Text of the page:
While attending workshops on web Content Management Systems this week, among the things I saw emphasized again and again was something called "content strategy." It brought me back to what Laura Massey of the West Plains (MO) UU Fellowship had said about content: "You need to carefully consider the content of the Web site. It’s content, not fancy graphics or special effects, that really makes a successful site."
So what does that mean? A panel of workshop presenters had these thoughts:
Always keep the GOAL in mind. First, look at what you're trying to accomplish, then develop your strategy. What's the difference between a plan and strategy? A plan takes place in a closed system. In other words, event A, then B then C occur, with no allowance for additional factors. Strategy allows for a dynamic system -- one that responds to changes in users' needs or new situations. EXAMPLE: When social networking (like Facebook and Twitter) arrived on the scene, there had to be a way to integrate those into the strategy. Content was now appearing in multiple venues and often needed to be in different forms.
Remember the skill sets needed to accomplish a task like a website: communications, marketing, tech. Strategists should be deciding strategy. Tech should be deciding systems. But make sure everyone is "on the team." Collaboration trumps workflow.
A fundamental problem with managing content is that it gets overcomplicated. People can get tangled up in a circular process of approval and rewriting. Too many people on the task tends to clog up the process. An effective strategy is to make content approval a PRIORITY.
When something needs to be done, the answer is not to throw people on it. Strategy: have smarter people and ask the right questions.
Plan USEFUL CONTENT for your site. Pay attention to what's on it. Review periodically. Keep it updated! Is there outdated information? Is contact information - people, e-mails, phones - up to date? EXAMPLE: An organization I belong to just made a decision to review their entire site when a new Board started its term - an experienced member volunteered to read everything on it and do the research to make sure the entire Board had an overview of what was on their site so they could make decisions on replacing stale content. Often a group decides to create a website but then treats it like a phonebook ad - something that's static (at least for a year) and doesn't include anything timely.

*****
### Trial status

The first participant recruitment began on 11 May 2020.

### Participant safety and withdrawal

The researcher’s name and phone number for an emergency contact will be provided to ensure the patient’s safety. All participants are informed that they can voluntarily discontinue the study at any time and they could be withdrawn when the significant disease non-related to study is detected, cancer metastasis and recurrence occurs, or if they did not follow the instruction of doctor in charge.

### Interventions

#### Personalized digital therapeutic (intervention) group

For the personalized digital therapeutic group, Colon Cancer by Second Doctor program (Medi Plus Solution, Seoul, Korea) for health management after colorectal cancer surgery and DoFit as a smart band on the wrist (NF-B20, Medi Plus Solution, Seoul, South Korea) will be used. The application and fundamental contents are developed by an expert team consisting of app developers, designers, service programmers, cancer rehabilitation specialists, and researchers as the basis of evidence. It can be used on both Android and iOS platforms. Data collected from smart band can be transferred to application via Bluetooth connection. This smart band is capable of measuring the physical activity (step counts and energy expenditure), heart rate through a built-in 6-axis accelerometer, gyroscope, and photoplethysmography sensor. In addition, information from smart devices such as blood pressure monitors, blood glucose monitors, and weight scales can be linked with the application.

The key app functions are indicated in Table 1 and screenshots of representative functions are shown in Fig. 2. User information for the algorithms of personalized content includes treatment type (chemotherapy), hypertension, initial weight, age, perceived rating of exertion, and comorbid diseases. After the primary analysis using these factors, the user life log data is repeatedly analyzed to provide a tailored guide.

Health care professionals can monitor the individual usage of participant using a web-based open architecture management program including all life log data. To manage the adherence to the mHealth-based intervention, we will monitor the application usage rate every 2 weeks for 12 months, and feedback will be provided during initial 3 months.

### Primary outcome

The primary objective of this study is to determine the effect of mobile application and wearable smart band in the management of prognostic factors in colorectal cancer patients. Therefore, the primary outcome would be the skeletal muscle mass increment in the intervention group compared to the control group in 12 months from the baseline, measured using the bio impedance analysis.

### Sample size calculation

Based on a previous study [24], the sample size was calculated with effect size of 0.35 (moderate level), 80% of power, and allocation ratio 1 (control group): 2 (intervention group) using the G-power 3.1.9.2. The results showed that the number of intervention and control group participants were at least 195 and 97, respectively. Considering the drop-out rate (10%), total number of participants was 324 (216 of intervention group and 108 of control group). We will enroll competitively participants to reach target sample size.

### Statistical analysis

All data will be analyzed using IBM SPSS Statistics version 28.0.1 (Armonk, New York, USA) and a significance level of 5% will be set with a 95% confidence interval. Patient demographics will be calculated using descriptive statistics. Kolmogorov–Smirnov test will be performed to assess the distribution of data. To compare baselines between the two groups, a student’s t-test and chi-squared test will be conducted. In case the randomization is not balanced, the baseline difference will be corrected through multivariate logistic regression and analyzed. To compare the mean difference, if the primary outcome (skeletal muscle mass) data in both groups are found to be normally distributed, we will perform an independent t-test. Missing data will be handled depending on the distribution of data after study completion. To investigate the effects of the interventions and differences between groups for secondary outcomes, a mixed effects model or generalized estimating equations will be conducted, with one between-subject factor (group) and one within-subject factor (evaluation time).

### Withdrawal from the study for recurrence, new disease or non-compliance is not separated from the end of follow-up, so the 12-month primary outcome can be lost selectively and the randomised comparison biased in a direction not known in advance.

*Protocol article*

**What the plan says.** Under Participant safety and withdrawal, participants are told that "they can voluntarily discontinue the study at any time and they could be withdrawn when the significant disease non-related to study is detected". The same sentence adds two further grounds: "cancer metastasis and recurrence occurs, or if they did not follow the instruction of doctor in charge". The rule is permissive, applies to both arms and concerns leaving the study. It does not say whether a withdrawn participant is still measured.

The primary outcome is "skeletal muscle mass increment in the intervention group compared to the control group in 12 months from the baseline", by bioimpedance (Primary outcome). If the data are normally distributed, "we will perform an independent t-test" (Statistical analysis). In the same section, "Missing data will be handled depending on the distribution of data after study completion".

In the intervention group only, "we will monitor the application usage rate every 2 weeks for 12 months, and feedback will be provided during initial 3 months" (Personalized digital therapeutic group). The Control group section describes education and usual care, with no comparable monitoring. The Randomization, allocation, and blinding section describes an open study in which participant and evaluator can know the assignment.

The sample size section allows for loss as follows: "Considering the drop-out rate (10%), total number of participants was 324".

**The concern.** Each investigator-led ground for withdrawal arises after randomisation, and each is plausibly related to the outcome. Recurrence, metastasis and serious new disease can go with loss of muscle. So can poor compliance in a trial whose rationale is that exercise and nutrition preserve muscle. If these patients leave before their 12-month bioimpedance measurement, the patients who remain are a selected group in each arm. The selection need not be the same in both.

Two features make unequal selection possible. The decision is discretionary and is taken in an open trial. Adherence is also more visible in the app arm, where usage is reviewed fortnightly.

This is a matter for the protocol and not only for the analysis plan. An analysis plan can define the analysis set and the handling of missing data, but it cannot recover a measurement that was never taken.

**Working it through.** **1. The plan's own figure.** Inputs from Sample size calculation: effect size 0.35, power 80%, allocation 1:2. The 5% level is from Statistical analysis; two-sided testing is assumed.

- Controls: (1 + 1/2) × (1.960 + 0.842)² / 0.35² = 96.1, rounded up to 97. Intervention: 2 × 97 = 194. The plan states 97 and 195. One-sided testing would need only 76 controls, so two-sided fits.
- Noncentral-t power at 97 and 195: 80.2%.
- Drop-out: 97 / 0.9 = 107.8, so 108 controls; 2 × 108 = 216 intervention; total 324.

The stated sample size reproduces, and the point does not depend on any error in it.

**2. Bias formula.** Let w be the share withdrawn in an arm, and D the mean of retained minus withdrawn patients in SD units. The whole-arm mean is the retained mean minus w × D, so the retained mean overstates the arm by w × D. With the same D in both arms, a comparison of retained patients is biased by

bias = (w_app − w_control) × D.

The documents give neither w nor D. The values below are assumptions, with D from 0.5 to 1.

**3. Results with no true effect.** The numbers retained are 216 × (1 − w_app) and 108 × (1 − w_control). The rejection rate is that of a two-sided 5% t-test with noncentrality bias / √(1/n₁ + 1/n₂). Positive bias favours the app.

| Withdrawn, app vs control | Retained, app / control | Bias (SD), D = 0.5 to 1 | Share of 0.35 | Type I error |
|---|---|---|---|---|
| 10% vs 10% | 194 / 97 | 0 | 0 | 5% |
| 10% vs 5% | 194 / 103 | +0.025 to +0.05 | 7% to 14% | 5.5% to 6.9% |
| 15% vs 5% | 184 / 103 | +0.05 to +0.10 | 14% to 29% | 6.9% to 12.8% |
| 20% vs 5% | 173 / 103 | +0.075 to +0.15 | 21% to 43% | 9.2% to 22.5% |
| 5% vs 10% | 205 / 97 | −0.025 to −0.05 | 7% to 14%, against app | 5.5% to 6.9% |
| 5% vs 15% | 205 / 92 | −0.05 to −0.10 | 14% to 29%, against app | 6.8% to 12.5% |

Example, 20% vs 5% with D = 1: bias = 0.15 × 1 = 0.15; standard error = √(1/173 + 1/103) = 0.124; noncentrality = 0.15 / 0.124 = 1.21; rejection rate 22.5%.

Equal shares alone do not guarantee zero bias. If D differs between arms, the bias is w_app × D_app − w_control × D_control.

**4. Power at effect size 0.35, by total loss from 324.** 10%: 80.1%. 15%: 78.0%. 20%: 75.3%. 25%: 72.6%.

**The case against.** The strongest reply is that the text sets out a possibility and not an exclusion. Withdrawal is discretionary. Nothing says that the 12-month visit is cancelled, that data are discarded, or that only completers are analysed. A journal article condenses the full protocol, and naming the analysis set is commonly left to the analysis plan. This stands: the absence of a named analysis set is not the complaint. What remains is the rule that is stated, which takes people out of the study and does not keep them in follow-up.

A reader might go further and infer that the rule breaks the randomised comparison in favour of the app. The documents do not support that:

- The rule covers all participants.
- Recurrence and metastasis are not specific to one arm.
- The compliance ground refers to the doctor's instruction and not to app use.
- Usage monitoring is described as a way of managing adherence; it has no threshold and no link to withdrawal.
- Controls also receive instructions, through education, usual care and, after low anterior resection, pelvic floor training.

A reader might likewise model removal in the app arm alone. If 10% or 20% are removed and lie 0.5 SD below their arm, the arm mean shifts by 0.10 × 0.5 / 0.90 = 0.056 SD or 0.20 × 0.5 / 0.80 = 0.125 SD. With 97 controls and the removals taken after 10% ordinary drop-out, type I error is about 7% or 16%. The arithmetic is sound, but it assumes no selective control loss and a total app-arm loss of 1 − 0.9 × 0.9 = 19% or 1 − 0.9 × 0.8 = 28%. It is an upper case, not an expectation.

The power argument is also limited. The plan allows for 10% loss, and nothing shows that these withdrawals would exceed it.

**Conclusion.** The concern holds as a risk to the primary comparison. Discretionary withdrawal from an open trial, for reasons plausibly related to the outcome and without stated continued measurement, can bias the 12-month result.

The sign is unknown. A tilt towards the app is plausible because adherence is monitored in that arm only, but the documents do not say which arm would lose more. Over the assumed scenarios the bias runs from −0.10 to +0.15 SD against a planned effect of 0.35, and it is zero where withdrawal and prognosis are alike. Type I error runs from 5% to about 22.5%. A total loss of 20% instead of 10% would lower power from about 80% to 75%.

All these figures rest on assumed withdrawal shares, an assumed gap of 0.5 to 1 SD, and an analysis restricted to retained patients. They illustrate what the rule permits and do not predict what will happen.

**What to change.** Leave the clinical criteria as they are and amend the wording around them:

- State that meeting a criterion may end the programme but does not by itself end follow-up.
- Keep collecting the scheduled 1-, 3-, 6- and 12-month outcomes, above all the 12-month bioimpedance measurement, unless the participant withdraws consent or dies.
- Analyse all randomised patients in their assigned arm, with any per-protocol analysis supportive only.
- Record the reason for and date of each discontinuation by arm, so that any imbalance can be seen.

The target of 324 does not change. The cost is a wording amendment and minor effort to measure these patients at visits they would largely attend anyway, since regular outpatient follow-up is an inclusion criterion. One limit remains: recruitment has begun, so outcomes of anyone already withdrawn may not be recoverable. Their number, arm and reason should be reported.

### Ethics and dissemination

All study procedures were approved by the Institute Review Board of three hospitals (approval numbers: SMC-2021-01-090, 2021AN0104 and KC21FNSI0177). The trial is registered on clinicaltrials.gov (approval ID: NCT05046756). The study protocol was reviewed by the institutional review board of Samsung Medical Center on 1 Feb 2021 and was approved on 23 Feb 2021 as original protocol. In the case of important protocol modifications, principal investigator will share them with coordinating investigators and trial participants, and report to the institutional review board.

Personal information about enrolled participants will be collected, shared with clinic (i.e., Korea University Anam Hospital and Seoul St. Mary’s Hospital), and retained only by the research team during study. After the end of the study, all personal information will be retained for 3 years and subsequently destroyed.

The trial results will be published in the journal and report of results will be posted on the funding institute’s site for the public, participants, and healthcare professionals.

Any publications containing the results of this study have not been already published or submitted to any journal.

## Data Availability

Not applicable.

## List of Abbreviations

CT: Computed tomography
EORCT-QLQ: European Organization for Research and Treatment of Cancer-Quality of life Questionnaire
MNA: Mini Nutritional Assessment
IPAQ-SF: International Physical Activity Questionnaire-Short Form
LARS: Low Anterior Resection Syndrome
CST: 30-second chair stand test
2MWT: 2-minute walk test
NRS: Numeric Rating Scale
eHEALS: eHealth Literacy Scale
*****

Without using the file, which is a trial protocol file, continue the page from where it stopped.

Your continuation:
Determine ways to MEASURE IMPACT. What are the "metrics" we're out to achieve? Is it more traffic to the website, more visitors to the congregation, more people joining? How will you measure this?
CHANGE things gradually. Renovate "one room of the building" at a time. On a technical level, if you are updateing an existing site, roll the new Content Management System out to one section of a site - and make style changes to the rest for a consistent look. EXAMPLE: I recall that when the UUA made major changes to their site(s), they did experience a period of confusion as old links no longer worked and people had not gotten used to the new organization of some of the information. Tech: pay attention to re-directing all the links within the site.
What's the USER EXPERIENCE? Determine who are the stakeholders. How will they be engaged in the website? Pay attention to the people using the system, but do this on a regular basis. EXAMPLE: a user says they can't find something on your site. "Make a big button link on the front page" isn't an effective solution, especially when the next comment comes in and the next button gets created. Have people review the site navigation periodically, or collect the comments over time and look through the lens of overall user experience. What do people use the site for and how do they approach it? What REALLY needs to be on the front page?
I think what it comes down to is keeping your eye on your communications goal and having sufficient oversight to deal with a website as a whole entity. Get out of "panic" mode ("oh no this needs to go on the website right now") and instead pay attention to the channels of information for effective upflow to the site. Then review and adjust.